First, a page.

Introduction The European Centre for Disease Prevention and Control is developing evidence-based guidance for voluntary screening, treatment and vaccine prevention of infectious diseases for newly arriving migrants to the European Union/European Economic Area. The objective of this systematic review protocol is to guide the identification, appraisal and synthesis of the best available evidence on prevention and assessment of the following priority infectious diseases: tuberculosis, HIV, hepatitis B, hepatitis C, measles, mumps, rubella, diphtheria, tetanus, pertussis, poliomyelitis (polio), Haemophilus influenza disease, strongyloidiasis and schistosomiasis.
Methods and analysis The search strategy will identify evidence from existing systematic reviews and then update the effectiveness and cost-effectiveness evidence using prospective trials, economic evaluations and/or recently published systematic reviews. Interdisciplinary teams have designed logic models to help define study inclusion and exclusion criteria, guiding the search strategy and identifying relevant outcomes. We will assess the certainty of evidence using the Grading of Recommendations Assessment, Development and Evaluation (GRADE) approach.
Ethics and dissemination There are no ethical or safety issues. We anticipate disseminating the findings through open-access publications, conference abstracts and presentations. We plan to publish technical syntheses as GRADEpro evidence summaries and the systematic reviews as part of a special edition open-access publication on refugee health. We are following the Preferred Reporting Items for Systematic Reviews and Meta-Analyses for Protocols reporting guideline. This protocol is registered in PROSPERO: CRD42016045798.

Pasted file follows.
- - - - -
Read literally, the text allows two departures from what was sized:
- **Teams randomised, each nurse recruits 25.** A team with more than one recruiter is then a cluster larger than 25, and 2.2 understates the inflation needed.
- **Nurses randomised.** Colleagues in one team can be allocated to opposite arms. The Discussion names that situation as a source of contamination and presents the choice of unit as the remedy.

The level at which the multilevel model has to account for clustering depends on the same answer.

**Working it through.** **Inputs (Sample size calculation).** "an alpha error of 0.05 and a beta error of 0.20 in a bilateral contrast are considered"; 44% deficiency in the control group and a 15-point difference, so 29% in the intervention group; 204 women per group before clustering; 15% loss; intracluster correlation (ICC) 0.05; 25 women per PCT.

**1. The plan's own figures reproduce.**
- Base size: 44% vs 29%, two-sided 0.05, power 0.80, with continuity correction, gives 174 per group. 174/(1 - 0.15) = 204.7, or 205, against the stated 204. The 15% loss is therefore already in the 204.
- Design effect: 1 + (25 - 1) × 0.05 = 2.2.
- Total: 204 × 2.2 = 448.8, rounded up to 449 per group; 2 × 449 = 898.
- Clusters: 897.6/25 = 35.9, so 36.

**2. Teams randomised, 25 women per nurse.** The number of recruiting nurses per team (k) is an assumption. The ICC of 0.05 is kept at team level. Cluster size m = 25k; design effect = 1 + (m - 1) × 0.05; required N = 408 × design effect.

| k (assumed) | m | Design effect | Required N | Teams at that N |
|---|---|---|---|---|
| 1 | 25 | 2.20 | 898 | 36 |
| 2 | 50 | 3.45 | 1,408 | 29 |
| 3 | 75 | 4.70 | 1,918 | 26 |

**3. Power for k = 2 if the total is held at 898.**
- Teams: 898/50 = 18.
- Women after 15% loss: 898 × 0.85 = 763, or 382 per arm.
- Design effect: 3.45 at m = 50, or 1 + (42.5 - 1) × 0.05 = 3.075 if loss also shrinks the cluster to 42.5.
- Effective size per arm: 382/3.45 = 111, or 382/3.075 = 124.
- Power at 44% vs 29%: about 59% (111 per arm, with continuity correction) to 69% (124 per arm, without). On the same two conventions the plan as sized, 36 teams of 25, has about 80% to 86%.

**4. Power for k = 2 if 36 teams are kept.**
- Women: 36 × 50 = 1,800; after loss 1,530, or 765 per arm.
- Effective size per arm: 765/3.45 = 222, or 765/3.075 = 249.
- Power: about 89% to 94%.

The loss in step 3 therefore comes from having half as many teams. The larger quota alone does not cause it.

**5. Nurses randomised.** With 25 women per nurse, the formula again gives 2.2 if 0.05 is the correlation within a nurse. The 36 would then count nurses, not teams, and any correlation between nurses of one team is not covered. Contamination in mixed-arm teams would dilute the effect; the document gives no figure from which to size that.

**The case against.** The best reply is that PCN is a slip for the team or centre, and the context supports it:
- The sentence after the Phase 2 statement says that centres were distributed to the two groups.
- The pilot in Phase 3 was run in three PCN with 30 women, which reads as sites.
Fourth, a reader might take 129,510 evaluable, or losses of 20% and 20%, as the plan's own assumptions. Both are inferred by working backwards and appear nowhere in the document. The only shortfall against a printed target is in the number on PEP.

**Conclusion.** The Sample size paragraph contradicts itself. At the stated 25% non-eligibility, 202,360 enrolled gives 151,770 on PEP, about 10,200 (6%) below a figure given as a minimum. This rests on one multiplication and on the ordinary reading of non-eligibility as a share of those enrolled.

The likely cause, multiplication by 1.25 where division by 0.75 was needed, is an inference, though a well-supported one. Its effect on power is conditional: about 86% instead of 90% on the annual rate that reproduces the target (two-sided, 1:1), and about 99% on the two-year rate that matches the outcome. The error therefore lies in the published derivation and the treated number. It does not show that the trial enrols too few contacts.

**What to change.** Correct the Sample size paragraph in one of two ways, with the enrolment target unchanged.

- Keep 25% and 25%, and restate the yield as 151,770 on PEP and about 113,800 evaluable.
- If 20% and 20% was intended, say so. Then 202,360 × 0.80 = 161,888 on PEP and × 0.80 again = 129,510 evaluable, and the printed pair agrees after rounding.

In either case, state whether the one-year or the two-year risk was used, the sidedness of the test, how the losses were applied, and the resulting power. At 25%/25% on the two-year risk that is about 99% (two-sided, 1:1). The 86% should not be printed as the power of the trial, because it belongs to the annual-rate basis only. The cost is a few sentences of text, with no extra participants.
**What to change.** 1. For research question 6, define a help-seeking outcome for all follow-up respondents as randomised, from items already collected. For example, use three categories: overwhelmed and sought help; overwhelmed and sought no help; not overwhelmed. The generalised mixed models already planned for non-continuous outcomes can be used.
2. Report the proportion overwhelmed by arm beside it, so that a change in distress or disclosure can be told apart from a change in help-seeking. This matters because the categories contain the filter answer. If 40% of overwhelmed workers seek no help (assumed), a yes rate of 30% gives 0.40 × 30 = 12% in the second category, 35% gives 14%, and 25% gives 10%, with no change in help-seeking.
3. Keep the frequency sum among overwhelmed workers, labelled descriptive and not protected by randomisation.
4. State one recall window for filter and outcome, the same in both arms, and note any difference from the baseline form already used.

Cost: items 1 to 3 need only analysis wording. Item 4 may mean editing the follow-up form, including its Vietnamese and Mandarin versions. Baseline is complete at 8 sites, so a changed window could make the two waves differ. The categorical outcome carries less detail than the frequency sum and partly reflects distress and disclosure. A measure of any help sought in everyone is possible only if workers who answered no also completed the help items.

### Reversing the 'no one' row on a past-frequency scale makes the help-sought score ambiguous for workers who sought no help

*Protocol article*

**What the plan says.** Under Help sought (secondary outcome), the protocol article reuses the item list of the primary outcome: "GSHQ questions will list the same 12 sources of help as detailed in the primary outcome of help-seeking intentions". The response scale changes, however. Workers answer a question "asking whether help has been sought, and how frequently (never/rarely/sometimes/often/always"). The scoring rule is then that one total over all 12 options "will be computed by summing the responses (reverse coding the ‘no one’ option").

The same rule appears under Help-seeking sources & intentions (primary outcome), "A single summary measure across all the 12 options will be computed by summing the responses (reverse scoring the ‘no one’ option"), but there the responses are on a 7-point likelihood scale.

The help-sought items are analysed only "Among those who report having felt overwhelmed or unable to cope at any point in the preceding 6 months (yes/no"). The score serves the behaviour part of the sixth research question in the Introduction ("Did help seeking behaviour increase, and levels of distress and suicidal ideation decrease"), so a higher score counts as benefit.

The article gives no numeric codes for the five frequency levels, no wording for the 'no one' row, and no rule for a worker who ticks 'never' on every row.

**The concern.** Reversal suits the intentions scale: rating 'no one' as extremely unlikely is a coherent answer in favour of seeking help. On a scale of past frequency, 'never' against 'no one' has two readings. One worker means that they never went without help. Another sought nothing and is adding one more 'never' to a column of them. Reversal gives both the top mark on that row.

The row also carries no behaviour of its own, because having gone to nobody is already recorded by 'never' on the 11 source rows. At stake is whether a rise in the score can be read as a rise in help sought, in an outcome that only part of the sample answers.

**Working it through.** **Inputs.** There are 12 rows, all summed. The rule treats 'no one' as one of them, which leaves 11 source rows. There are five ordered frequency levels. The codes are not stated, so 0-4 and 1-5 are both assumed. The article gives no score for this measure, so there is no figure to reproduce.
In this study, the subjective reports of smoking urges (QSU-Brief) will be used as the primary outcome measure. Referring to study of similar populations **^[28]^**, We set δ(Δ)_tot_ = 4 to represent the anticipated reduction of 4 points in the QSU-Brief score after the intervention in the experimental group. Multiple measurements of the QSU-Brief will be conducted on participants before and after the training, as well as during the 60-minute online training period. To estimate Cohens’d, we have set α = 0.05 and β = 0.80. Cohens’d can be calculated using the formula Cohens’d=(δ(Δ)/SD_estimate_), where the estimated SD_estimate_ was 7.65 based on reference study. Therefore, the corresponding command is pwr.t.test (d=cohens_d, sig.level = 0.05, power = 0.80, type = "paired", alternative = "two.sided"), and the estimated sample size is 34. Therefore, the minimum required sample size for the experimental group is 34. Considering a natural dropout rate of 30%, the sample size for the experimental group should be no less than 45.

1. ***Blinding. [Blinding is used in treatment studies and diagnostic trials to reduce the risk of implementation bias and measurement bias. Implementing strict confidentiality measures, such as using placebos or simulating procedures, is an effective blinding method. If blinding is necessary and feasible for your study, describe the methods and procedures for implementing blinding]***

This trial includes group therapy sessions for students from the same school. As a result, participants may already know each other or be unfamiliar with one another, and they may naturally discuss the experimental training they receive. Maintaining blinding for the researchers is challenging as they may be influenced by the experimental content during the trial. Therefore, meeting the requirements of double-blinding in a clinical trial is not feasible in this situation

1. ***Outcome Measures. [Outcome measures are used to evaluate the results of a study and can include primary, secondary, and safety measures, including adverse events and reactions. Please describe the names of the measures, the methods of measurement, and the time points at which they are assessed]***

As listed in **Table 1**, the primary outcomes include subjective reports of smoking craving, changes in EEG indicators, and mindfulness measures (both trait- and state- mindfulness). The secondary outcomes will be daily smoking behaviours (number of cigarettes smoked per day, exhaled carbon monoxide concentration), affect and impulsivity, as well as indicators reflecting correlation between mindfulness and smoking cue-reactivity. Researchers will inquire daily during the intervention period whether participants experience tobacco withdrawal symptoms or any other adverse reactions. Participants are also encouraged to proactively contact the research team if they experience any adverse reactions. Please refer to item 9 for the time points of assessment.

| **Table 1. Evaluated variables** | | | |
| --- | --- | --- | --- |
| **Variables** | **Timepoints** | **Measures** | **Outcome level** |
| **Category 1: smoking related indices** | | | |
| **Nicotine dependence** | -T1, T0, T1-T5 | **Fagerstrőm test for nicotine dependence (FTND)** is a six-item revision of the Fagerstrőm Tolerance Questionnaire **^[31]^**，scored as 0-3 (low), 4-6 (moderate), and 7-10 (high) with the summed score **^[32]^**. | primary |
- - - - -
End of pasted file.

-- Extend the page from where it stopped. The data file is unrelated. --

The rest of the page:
- infectious disease
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Strengths and limitations of this study
Explicit, transparent and trustworthy review method.
Pragmatic approach builds on existing systematic reviews and permits de novo reviews when warranted.
International team with guideline, Grading of Recommendations Assessment, Development and Evaluation migrant health, and infectious disease experts.
There will be less emphasis on synthesis of local and contextual data in this portion of the project.
Synthesis of data from various systematic reviews will require close focus on research questions.
Updates and de novo synthesis will need to focus on the most substantive evidence gaps.